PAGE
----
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Acapulco has always held an allure for me. My parents honeymooned there in the early '50s. I had an image of the place, expectations.
Those expectations have been dashed a bit, but it was still quite a place. Acapulco Bay is just gorgeous. Beautiful calm waters, boats moored, nice sunsets and sunrises. We stayed in the old part of town, preferring to experience the real thing instead of opting for the big new hotels and resorts frequented by the new jet set with lots of money. Our hotel was reasonably nice and cheap and across the street from the bay -- and a surprise on the other side of the hotel entranceway.
The view was superb however, both early and late. And we were up early because the colorful, neon-decorated buses and taxis start honking to greet the morning at 6 a.m. sharp -- all of them.
We had dinner at a pizzeria in El Zocalo, which used to be the main square in the city. Now it's kind of a park with restaurants, ice cream, and the large church, Nuestra Señora de la Soledad. It is also home to some fantastic trees with incredible trunk structure. And if you need your shoes shined, there are at least a dozen shoe-shine stands.
The famous Acapulco La Quebrada Cliff Divers are a must-see to truly experience this town. They have been doing it since well before 1934 when the organization was formed, and they have several shows daily and nightly. We hiked up there earlier in the day to see the area and snap some pictures and then returned that night for the show. The hike from the diving location back to our hotel was an easy one, but we opted for a taxi to get up there for only a couple of dollars. Admission is very cheap, three dollars plus or minus, if I remember correctly. The old Mirador Hotel is still a popular place to eat, see a show with retro native and Folklorico dancers, and then watch the divers. We watched the divers from a balcony.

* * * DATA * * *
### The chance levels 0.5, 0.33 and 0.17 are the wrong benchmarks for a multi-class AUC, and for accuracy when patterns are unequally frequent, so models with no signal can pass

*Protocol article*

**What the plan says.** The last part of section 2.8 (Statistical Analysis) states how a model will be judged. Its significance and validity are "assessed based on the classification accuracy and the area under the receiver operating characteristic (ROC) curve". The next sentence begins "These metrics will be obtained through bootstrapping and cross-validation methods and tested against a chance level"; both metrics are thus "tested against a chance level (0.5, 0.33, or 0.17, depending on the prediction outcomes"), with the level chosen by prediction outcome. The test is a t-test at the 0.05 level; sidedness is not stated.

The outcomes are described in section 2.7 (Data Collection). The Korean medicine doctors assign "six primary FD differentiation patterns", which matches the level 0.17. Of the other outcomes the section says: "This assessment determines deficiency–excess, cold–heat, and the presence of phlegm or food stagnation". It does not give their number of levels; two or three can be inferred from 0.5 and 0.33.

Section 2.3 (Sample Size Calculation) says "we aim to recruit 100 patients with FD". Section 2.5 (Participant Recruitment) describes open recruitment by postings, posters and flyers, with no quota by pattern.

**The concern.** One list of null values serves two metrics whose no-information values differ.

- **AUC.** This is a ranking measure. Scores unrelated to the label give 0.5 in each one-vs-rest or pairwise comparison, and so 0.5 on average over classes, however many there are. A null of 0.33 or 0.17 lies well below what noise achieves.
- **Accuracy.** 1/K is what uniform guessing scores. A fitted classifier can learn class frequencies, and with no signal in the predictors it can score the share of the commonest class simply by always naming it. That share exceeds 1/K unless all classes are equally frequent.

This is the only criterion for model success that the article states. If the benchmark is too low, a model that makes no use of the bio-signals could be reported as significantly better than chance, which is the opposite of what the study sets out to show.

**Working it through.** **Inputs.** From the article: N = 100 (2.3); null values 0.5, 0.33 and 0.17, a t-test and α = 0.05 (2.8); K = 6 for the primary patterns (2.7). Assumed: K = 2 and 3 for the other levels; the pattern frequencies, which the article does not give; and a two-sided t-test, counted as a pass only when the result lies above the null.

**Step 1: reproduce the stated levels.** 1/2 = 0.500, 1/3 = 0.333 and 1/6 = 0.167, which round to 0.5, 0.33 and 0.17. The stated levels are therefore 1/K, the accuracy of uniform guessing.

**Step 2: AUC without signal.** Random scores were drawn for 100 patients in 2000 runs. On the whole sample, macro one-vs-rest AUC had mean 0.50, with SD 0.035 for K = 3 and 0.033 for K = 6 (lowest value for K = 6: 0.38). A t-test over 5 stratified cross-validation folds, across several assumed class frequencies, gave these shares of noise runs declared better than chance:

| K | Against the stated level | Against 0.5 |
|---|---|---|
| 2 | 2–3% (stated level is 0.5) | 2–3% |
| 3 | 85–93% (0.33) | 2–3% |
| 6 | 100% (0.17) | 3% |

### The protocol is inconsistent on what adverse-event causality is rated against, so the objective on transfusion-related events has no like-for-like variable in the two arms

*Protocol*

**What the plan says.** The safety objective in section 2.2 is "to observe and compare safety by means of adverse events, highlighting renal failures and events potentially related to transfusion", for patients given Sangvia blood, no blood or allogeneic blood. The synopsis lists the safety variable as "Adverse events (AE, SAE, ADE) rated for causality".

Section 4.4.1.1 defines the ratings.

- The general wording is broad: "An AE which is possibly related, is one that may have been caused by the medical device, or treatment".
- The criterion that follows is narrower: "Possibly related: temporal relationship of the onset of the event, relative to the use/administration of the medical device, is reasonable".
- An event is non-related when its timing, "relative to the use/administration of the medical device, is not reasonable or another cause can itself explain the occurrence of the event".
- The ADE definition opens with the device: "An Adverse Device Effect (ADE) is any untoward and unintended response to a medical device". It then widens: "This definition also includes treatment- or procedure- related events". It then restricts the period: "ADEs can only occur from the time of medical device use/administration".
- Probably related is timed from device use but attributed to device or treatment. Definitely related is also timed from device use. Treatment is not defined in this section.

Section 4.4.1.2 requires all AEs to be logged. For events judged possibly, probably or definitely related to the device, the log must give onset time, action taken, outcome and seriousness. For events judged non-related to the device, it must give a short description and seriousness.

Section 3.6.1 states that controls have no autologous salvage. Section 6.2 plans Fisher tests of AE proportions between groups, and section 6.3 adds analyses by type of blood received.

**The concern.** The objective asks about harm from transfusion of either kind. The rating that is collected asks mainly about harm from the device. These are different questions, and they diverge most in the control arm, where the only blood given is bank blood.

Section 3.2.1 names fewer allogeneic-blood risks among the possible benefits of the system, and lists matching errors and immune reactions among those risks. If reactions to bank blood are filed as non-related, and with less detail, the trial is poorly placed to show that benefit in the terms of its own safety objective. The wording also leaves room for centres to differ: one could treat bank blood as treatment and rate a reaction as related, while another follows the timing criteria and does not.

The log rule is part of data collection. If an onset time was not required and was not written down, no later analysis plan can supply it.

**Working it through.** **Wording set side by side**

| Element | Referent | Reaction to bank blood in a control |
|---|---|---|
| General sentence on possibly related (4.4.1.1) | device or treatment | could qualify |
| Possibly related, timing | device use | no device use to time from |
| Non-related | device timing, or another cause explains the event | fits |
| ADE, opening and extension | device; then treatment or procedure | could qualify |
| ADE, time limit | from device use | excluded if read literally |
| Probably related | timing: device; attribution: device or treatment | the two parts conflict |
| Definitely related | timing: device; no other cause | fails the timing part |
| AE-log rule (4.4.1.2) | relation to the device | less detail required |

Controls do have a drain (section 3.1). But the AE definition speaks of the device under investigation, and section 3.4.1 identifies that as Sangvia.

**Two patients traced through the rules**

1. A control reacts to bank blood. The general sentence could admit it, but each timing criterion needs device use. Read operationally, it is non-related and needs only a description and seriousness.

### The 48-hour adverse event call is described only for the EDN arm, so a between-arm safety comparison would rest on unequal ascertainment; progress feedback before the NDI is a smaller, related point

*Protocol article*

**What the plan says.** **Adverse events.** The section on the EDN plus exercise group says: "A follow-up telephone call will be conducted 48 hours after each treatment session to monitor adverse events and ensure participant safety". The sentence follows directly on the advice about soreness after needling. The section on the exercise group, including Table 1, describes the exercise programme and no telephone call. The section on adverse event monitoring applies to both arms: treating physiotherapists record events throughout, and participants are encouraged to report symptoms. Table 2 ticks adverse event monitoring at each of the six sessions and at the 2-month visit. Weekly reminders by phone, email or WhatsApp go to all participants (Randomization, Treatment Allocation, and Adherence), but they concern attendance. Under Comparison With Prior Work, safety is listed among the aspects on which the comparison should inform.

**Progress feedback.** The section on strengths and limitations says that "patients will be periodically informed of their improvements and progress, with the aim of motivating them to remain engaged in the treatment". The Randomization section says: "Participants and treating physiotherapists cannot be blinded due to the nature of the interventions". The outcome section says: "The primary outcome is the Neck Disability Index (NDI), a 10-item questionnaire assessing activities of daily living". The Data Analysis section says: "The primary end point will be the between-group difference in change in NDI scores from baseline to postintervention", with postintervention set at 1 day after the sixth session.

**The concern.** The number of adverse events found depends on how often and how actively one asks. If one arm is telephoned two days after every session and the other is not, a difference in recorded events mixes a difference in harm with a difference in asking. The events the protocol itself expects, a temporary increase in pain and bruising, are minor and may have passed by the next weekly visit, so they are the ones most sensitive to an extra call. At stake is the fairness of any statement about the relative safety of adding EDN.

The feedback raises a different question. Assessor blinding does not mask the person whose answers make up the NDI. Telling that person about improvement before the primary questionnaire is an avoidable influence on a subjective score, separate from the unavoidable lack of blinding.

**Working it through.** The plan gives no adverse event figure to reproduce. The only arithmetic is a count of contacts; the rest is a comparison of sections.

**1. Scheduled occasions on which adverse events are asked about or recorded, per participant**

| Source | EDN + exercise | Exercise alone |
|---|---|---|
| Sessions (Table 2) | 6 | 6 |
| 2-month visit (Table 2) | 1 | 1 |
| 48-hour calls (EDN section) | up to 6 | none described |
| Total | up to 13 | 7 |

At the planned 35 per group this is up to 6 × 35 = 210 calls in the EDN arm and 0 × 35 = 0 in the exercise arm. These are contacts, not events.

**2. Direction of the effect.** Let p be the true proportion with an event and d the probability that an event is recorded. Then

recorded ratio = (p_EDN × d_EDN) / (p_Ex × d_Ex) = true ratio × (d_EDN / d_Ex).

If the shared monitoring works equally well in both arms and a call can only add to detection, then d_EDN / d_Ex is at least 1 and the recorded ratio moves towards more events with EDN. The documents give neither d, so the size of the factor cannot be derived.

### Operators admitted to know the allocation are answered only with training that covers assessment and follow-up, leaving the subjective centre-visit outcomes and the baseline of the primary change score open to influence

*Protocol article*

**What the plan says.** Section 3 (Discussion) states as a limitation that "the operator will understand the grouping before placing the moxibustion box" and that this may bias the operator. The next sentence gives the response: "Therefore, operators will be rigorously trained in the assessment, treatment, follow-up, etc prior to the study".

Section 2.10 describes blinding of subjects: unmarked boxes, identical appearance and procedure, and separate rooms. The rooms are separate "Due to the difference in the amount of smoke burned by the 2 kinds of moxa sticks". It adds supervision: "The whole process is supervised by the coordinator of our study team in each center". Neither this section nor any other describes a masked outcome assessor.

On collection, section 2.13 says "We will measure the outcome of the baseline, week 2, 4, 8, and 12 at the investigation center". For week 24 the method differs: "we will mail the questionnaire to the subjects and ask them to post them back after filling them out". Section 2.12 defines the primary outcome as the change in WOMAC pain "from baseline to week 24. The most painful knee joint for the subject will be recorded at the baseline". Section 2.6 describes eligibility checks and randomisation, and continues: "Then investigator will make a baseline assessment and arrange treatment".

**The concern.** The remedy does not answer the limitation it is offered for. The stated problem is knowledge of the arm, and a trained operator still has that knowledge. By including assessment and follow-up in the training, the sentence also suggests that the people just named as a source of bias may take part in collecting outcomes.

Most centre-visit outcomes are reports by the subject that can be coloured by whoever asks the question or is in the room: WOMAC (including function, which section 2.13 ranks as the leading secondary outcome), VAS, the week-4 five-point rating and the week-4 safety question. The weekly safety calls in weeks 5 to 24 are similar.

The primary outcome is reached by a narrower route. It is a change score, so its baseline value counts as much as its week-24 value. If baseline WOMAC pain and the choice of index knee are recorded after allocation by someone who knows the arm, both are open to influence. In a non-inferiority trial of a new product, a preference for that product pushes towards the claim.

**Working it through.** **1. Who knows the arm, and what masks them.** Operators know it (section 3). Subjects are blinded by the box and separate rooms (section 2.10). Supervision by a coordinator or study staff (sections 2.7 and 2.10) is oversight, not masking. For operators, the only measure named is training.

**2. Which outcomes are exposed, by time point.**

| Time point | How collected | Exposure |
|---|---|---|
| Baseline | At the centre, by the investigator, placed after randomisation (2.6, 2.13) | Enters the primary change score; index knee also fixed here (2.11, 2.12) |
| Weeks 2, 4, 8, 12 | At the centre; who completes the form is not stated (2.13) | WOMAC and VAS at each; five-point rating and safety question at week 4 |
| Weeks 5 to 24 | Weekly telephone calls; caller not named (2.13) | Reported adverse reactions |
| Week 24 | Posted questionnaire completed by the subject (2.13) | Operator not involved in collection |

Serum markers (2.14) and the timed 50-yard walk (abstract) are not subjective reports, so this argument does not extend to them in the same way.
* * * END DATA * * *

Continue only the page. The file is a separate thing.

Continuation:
The divers come out in their speedos and dive out into the inlet from the lower observation area, swim over to the other side and climb up the 125-foot cliff barefoot. They start young. Hard to tell, but early to mid teens I think. They all climb up to the top and ask for protection from the Virgin Mary creche, then the younger ones descend to their lower dive spots on the cliffside. One at a time they are announced. Each waits, judging the depth of the water as the waves swell and recede so that they don't hit bottom, then plunge in with whatever type of dive they choose. Finally, it's the star of the show's turn to make the plunge from the 125-foot height. He prays a couple extra times before he mounts the rock. The lights are turned off and the other divers climb down to the waters edge on the other side and light torches. Breaths are held until he hurls himself out as far from the rock as he can and summersaults into the angry water below. He emerges from the water, waving to the crowds. Another successful show.
I was surprised to discover that in all of the thousands of dives performed here, no one has ever been seriously injured, although there have been a few broken limbs. It is nice to think of my parents here, watching the same divers at the same location so many years ago. Glad to see that at least a few things here in Acapulco have resisted change.